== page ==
Until next time.

Saturday, March 7, 2020

Souvenir from Sodegaura

Last week I was browsing through Omori Factory blog and found a cool shot of me driving at Sodegaura during the last Circuit Lesson event in January. This time, instead of letting Morita-san loose behind the camera, they hired a professional photographer and it’s nice to have a proper photo to commemorate the day.

Speaking of track driving, I recently watched a fantastic video of Mark Webber cruising around Estoril that perfectly summarizes what Kageyama-san taught me (or rather tried to): smooth steering inputs, progressive clutch release during heel and toe and rapid yet gentle operation of the shift lever. Still a long way to go!

Until next time.

Tuesday, February 25, 2020

Lake Kawaguchi & Tatsumi

Final post of what has been pretty much a full coverage of my past weekend, but as I mentioned I fitted the GT Shift Knob planning to test it out over some long distance driving, so here we go.

I ended up hitting Hakone turnpike as a first, easy starting point. This time I was with female company, so opted for a cruise at moderate speed and enjoyed driving as smoothly as possible. The gear changes felt crisp and precise and the Z is just an awesome car to cover distance on the winding roads with. 

From Hakone we drove an additional 65 kilometers up north and headed towards Lake Lawaguchi. There was a bit of traffic, but as you can see from the opening photo it was all worth it; this place must look even better in summer!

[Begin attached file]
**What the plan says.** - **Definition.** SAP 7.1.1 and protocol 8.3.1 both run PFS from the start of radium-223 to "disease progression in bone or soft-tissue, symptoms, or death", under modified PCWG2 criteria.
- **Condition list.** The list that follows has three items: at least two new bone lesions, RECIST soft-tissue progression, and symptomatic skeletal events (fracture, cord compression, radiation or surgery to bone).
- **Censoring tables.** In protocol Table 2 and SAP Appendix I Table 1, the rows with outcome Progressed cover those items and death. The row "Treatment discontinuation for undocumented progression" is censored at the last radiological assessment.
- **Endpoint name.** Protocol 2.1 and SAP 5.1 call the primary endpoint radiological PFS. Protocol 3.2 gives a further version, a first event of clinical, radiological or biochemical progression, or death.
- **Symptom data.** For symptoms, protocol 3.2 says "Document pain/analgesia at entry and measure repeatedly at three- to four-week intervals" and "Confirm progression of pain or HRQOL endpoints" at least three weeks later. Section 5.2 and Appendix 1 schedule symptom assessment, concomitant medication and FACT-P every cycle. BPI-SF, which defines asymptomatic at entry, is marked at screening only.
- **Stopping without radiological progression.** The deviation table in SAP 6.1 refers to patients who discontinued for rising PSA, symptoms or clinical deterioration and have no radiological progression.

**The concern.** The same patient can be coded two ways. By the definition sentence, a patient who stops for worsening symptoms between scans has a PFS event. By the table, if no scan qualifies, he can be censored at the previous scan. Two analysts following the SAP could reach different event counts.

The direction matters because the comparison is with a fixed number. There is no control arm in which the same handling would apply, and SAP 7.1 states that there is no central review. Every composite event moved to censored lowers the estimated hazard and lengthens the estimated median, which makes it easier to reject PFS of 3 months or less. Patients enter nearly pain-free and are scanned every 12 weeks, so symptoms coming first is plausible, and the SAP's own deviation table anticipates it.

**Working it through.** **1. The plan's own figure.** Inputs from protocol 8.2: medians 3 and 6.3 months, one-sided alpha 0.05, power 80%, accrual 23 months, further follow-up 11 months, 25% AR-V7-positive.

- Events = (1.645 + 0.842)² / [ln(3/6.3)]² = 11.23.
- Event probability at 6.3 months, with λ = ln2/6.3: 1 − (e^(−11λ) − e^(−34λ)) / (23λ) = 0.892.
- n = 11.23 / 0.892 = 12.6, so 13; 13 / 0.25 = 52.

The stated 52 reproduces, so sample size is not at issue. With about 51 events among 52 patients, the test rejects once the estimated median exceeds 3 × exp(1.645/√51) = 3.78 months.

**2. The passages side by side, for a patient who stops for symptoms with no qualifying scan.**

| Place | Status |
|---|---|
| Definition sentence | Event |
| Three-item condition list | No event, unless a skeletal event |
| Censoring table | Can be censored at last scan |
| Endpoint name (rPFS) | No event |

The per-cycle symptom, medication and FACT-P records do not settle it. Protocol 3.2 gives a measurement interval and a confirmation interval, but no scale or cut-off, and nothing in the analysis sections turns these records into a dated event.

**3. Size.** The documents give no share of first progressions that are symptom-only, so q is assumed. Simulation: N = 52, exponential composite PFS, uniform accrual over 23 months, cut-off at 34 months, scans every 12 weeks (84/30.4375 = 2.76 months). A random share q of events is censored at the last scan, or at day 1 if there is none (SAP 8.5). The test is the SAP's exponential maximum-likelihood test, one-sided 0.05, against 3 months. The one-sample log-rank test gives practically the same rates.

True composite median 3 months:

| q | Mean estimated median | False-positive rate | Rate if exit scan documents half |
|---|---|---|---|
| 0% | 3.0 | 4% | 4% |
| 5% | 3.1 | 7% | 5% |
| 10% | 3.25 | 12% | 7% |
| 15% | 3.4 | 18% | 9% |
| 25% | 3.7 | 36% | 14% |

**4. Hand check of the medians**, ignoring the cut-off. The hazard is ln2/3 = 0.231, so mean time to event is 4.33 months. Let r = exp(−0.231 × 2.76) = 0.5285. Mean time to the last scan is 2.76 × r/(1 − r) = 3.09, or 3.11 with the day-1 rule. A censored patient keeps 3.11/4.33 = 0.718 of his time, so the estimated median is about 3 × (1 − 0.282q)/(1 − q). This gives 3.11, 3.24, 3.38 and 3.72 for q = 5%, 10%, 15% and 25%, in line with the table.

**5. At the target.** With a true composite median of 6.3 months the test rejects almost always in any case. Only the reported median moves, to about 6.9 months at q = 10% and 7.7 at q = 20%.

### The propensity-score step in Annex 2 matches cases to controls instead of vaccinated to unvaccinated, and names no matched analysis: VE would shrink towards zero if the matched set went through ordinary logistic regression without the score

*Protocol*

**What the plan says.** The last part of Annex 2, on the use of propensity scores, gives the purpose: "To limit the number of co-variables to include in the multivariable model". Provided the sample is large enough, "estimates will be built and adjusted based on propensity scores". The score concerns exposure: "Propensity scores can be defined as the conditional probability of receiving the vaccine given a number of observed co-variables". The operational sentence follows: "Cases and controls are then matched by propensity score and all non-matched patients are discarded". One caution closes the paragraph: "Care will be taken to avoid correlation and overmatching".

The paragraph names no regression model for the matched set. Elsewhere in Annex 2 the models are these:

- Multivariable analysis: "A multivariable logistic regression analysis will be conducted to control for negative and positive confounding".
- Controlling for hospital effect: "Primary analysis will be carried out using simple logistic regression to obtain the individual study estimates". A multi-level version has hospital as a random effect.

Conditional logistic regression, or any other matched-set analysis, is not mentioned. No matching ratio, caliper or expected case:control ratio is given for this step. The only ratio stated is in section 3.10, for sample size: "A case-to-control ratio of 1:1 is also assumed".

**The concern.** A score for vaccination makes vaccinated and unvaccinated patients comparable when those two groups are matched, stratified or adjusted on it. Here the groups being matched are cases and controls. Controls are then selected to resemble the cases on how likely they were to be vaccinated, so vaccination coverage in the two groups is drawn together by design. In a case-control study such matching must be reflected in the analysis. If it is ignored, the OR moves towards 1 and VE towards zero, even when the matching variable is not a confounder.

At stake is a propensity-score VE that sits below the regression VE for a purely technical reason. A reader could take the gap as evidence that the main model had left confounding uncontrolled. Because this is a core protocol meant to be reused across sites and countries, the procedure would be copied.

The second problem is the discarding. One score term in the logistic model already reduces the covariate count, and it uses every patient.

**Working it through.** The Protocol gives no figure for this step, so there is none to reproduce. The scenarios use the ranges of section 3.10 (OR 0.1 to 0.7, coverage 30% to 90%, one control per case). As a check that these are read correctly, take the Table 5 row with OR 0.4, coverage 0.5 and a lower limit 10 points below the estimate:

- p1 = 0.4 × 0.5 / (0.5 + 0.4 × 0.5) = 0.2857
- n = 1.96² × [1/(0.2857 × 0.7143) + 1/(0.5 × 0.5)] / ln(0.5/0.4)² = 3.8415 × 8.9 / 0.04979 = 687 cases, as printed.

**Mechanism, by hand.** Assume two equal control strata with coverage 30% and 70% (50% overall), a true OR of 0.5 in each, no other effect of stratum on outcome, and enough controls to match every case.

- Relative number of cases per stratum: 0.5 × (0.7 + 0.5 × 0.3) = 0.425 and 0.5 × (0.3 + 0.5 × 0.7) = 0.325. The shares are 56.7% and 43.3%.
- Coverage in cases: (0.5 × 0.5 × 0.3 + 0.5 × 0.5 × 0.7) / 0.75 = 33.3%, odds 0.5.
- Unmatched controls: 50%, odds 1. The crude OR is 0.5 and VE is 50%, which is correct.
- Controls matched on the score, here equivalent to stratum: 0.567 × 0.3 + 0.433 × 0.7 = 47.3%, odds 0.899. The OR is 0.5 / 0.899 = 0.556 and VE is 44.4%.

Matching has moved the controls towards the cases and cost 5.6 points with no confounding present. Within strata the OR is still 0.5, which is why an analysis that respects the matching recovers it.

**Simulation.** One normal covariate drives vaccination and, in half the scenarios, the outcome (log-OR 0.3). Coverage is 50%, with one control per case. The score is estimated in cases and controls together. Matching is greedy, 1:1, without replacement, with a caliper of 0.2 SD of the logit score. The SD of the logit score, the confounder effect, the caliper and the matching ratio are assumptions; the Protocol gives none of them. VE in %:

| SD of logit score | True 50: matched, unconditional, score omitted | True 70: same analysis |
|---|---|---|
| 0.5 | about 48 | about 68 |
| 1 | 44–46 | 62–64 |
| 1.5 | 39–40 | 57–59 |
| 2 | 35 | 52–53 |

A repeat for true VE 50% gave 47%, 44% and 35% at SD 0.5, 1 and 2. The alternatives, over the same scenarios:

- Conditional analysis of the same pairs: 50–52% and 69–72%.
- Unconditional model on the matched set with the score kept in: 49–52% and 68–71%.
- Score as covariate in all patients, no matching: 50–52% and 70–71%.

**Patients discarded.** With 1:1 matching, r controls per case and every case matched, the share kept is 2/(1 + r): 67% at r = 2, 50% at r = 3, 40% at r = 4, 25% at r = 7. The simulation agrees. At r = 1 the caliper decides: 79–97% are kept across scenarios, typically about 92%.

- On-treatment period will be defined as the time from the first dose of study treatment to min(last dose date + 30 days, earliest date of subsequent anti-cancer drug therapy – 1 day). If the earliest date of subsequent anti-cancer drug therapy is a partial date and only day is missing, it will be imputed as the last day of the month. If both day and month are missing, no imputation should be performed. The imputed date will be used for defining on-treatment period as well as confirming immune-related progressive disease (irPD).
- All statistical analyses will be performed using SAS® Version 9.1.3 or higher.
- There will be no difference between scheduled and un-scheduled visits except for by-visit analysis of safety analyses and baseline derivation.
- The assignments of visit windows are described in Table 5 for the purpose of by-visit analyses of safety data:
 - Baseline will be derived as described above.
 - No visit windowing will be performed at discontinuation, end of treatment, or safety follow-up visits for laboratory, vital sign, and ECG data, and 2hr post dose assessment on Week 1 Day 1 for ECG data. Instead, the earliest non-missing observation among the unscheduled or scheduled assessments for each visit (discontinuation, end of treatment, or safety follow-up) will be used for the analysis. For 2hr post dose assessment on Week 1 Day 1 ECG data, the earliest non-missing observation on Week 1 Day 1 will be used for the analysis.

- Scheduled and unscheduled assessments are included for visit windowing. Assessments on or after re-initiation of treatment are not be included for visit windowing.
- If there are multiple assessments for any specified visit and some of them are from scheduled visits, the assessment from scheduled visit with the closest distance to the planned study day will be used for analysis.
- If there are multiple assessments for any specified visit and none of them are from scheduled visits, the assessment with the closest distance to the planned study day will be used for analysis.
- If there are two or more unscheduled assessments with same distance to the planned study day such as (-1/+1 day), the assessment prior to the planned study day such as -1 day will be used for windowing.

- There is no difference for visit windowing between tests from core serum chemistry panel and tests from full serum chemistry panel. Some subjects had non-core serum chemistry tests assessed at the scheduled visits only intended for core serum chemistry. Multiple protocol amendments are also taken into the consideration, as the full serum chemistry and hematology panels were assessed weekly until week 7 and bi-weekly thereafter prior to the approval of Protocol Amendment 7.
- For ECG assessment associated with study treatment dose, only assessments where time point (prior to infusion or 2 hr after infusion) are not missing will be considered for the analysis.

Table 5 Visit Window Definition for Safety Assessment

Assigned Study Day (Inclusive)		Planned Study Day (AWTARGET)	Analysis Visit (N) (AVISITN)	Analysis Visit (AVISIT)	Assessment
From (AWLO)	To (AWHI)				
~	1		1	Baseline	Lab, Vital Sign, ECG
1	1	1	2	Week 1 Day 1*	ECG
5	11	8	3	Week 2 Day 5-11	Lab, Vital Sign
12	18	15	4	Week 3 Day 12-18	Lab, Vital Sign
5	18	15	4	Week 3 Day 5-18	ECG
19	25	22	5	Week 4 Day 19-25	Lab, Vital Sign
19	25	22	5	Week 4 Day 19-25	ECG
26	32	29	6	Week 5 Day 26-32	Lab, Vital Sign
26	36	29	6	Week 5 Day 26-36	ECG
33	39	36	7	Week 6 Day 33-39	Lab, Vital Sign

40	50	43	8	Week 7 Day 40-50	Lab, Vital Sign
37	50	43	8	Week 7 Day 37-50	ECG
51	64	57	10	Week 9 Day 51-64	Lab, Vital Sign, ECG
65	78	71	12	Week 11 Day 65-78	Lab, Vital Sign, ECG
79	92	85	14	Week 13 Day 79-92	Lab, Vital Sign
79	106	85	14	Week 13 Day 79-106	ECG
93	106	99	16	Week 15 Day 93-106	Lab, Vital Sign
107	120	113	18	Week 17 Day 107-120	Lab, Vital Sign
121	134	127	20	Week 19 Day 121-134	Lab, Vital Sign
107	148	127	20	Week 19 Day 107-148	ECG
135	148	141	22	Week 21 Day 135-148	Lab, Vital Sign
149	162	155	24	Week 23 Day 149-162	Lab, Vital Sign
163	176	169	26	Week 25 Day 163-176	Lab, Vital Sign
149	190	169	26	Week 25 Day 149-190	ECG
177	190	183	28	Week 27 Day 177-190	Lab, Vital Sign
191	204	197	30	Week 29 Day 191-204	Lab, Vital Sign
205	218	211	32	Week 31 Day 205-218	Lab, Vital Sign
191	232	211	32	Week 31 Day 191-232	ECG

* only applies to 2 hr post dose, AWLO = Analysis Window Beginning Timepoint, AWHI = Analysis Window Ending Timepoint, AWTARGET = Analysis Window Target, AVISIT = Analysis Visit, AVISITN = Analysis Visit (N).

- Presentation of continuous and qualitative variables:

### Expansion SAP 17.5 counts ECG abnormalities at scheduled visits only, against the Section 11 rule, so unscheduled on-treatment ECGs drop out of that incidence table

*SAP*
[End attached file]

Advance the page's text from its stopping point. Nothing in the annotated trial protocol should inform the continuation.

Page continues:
We then headed to a famous local udon restaurant for lunch: the building was constructed using traditional Japanese techniques with no tiles or extra insulation in the roof. I love discovering little gems like this.

The whole town surrounding the lake is pretty much themed around Mt. Fuji, so did the spice and toothpick containers.

The food, as expected, was fantastic. I had cold soba with a side of braised pork and vegetable tempura.

Monday I took advantage of an extra day of national holiday (courtesy of the Emperor’s Birthday) to cruise around the C9 and explore new routes around Tokyo.

Tatsumi PA is the perfect spot, especially during late afternoon hours when lots of owners show up to take photos of their cars at sunset and enjoy the view of Tokyo skyline. 

I used to go a lot at night during weekends, but with the police cracking down on meetings and the generally louder audience I think I’m really starting to prefer earlier hours.

Thanks for stopping by today, I hope you enjoyed discovering new parts and aspects of Japan.

Until next time.

Sunday, February 23, 2020

One-off - The Perfect BNR34?

Ok, I promise this the last post for the week, but yesterday I ran into what is probably one of my favorite GT-R ever, so I had to blog about it. This particular car was hand built by Nismo in a unique specification many years ago, way before the CRS, and resides in southern Japan. It visits Omori Factory for shaken and maintenance every 2 years, so it's quite rare to see it in the flesh. 

I first ran into it when my car was being built: incredibly tasteful spec finished in Spark Silver Metallic with plenty of unique details and, most importantly, maintained to perfection. Looks like a Z-tune, but the V-spec sticker and R35 brakes say otherwise. To my knowledge this was one of the very few one-off built by Nismo before the CRS program. No photos of the engine bay were allowed, so this is all I can share, but I hope you enjoyed it.